When one approaches the church, one wouldn’t know it is the holiest site in Christendom: It’s wedged into the corner of a small, unassuming plaza. I stepped in through the door in what amounted to trembling joy and even a bit of trepidation. I was standing in the spot of Christ’s passion and ultimate sacrifice, the raison d’être of Christianity.

Visiting the Tomb

Immediately inside the entrance is the Stone of Anointing, which is where Christ’s body was anointed prior to burial. Next to it is the Rotunda of the Anastasis, over which is the larger of the church’s two domes. In the center of the rotunda is the Edicule (little house; Latin Aediculum), which is comprised of two rooms. One of these rooms contains the Angel’s Stone, the stone that sealed Christ’s tomb and upon which an angel addressed St. Mary Magdalene (Matthew 28:1-7). The second room contains Christ’s tomb.

An enormous Greek Orthodox priest dressed completely in black stood before the Edicule welcoming every pilgrim who came to pay homage to Christ. The tiny door is very narrow and much too low to accommodate even a short person, thus forcing the pilgrim to bow in order to enter. Only one pilgrim was allowed in the Edicule at a time, giving each an opportunity for private prayer. I bowed deeper than was necessary because the experience of being at Christ’s tomb was absolutely overwhelming. Inside the Edicule was a large stone where Christ’s body was laid. For those moments in the Edicule, I felt perfectly at peace with both God and man.

A short staircase led up to the top of Golgotha. Once at the top, one finds a chapel built over the spot where Christ’s cross was planted. A nearby sign marks a spot beneath an enormous chandelier, halfway between the sites of Christ’s death and resurrection, as the “center of the world.” Geographically speaking, this is, of course, an arbitrary designation, but to the Christian, it is highly significant.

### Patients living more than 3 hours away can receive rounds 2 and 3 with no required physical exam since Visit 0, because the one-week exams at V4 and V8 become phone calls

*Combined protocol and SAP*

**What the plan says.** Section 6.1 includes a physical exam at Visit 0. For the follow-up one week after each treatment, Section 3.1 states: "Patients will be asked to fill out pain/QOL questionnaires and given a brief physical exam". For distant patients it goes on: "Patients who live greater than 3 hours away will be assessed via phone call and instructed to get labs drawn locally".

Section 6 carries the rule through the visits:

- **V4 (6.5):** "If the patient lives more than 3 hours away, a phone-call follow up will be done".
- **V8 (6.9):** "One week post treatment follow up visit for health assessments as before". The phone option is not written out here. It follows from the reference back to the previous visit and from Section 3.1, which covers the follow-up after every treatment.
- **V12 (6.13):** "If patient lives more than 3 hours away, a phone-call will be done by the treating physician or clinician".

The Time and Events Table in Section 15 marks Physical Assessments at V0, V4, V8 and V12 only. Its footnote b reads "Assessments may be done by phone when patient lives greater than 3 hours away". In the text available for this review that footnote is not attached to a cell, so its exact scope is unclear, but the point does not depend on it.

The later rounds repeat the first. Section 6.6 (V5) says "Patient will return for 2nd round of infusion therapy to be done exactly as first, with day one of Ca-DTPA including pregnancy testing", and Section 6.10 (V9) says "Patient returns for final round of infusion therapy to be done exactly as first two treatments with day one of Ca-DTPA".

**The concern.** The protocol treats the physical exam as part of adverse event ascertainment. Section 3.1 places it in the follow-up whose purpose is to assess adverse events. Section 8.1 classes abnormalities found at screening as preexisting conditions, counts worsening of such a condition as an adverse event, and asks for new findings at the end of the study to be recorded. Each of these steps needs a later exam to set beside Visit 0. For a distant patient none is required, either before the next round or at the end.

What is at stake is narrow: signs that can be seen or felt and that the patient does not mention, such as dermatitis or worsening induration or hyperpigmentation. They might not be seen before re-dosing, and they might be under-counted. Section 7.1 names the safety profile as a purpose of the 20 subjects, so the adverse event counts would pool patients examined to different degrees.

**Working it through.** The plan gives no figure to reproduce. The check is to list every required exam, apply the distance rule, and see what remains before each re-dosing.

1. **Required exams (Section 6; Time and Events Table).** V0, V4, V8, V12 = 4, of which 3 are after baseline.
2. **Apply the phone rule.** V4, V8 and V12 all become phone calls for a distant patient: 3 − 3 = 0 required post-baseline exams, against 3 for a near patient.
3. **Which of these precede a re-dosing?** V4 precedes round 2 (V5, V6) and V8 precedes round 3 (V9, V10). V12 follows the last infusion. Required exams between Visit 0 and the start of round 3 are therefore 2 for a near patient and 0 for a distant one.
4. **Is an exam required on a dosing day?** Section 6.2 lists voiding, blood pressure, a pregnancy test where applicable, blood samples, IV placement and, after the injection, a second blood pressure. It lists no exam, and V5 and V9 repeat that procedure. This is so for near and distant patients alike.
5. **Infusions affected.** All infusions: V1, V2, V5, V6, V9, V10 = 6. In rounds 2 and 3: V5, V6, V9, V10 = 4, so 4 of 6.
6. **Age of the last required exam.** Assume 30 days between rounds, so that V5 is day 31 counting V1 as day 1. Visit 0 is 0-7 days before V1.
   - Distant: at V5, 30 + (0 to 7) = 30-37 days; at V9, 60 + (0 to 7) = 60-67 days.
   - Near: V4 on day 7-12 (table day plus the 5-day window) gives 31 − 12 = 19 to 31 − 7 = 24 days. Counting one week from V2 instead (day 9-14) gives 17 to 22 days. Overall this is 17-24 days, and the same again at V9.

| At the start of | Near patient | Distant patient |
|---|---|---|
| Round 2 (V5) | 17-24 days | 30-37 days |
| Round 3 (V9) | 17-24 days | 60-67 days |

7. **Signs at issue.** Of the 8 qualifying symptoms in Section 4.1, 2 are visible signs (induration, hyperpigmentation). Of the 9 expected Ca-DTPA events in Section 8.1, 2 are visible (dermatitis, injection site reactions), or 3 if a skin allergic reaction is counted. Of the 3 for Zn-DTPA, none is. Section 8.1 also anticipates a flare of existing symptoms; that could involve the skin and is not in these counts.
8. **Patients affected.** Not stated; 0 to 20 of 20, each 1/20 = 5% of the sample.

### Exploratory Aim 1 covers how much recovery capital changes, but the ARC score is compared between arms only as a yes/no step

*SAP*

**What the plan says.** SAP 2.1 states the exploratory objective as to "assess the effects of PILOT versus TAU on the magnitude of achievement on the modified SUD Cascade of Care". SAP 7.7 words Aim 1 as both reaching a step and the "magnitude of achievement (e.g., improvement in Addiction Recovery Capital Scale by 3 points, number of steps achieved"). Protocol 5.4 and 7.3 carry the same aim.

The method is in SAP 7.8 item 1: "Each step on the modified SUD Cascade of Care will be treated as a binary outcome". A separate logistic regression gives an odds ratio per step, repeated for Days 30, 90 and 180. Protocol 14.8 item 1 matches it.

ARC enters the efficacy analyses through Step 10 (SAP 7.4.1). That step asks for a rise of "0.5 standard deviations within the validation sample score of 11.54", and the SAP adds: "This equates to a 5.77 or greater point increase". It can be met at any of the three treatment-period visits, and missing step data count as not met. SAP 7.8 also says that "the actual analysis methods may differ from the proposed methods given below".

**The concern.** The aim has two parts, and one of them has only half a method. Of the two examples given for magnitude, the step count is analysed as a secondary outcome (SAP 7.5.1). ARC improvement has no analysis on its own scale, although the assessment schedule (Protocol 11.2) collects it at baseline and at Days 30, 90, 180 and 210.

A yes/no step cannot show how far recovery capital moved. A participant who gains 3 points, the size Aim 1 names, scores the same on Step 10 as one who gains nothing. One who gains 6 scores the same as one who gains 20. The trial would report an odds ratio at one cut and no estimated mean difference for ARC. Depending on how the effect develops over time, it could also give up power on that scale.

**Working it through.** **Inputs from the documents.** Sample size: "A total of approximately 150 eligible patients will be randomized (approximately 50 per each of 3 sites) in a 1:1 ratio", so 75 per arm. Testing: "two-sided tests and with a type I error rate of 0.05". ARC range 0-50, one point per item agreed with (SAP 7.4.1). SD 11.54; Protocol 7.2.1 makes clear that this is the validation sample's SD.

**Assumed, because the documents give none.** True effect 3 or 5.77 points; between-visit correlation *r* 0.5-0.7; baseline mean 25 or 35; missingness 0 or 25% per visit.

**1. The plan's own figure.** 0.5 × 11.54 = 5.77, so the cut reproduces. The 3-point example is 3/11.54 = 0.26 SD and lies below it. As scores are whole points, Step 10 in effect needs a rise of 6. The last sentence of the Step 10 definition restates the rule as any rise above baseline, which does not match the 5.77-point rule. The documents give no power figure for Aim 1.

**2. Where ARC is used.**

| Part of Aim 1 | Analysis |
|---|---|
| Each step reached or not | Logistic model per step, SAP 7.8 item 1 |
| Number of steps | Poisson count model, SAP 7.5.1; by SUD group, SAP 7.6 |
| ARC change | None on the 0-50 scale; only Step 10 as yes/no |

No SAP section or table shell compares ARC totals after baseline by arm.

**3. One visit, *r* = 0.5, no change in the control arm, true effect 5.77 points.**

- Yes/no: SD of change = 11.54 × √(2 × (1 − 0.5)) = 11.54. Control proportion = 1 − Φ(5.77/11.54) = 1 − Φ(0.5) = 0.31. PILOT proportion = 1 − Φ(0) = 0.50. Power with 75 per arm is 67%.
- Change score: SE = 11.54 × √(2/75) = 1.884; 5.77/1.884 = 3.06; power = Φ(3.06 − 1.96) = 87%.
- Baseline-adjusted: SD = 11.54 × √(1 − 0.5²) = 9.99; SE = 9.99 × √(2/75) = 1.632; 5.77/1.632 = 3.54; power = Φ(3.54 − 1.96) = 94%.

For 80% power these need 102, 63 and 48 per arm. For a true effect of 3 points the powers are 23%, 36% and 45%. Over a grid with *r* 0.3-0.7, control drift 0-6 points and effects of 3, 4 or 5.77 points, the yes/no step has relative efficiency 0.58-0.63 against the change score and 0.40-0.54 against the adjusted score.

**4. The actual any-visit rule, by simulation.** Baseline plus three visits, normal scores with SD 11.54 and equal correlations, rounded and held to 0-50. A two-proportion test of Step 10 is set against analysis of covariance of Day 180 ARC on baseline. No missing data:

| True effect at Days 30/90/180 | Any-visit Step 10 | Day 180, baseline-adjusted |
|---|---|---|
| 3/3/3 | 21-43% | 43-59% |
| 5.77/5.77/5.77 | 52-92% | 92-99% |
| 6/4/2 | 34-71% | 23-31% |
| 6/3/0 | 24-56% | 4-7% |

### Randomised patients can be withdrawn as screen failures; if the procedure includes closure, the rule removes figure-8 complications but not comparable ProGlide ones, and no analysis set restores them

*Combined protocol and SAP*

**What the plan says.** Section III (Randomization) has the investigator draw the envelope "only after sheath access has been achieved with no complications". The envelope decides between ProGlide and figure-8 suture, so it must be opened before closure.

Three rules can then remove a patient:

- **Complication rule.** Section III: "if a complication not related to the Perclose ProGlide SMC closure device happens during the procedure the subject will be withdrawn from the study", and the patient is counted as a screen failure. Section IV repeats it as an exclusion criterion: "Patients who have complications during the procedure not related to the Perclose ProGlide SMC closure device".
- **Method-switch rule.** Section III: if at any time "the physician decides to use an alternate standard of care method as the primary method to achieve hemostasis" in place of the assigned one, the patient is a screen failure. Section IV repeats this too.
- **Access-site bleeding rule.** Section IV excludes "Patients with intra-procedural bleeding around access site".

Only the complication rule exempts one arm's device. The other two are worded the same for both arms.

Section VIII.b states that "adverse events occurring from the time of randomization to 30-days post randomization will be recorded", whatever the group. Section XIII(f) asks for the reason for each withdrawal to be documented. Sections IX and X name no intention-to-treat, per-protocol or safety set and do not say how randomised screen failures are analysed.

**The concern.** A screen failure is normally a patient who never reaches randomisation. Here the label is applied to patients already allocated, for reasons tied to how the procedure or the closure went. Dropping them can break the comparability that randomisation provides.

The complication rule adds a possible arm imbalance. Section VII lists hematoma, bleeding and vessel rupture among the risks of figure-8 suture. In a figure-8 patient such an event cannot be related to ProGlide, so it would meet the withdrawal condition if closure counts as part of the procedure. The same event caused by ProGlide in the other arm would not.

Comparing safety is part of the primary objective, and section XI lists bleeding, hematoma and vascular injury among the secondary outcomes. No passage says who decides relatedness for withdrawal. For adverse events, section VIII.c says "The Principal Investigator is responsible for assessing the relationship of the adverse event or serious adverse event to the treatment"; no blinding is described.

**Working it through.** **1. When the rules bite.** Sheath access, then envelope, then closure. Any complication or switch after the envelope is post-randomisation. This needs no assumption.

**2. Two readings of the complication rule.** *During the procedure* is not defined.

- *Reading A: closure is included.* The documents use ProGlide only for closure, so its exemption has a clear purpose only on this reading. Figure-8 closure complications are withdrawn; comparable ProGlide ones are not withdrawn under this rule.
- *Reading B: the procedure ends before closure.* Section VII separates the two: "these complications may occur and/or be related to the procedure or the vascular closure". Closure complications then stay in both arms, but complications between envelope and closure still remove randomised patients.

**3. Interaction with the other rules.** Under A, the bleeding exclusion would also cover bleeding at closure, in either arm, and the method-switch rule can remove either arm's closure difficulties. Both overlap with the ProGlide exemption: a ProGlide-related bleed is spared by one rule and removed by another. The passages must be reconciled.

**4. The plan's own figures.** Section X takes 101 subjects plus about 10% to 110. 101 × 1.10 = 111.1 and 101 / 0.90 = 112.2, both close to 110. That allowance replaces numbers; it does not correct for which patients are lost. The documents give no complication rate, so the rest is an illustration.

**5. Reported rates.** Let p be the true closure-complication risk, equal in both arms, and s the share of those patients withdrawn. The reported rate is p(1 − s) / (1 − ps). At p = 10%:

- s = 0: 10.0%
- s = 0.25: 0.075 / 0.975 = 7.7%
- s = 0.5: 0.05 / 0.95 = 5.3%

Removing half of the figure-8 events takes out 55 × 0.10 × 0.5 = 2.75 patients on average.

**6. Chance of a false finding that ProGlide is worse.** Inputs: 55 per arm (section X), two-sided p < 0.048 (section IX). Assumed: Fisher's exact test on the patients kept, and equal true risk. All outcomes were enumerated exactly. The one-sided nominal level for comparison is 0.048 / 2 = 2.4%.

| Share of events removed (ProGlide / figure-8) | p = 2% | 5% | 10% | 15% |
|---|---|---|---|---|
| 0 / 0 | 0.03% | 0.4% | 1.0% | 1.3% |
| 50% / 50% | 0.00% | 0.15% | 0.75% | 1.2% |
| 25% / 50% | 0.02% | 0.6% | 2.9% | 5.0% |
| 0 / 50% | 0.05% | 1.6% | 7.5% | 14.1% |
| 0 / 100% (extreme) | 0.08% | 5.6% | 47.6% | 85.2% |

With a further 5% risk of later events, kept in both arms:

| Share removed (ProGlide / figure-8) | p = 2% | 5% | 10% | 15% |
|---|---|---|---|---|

Nearby is the Chapel of Adam. Tradition holds that Christ was crucified over the place where Adam is buried.

Close to Heaven

It become apparent to me, as I prayerfully meandered through the series of chapels, that the basilica was set up as a permanent Stations of the Cross. I asked a particularly happy-looking Franciscan who was trimming altar candles when the next commemoration of the Stations of the Cross would take place.

The friar offered to give me a more thorough tour of the Holy Sepulcher, for which I was very grateful. This time, freed from the pressures of interpreting everything for myself — which I had done before as I wandered through the basilica armed only with a guidebook — I concentrated upon the faces of my fellow pilgrims. I was first struck by the great multitudes of people who came to do homage. The next thing that hit me was the ethnic mix and the languages I overheard. Perhaps this is what heaven is like: all of the peoples of the world coming together in peace and love, recognizing their Creator.

Angelo Stagnaro writes

from New York.

On the Web (follow link to “Sanctuaries,” then “Holy Sepulcher”)

Planning Your Visit

The eastern Mediterranean coast is always warm and humid with high rainfall, except during the summer, when it can be unmercifully hot. The Church of the Holy Sepulcher is in Jerusalem’s Old City and within walking distance of the Wailing Wall.

Getting There

The nearest airport is in Tel Aviv. Buses make the trip between there and Jerusalem on a regular basis. Keep the weather in mind in planning your wardrobe. It’s important to dress respectfully, modestly and appropriately. Photos are not allowed in the basilica.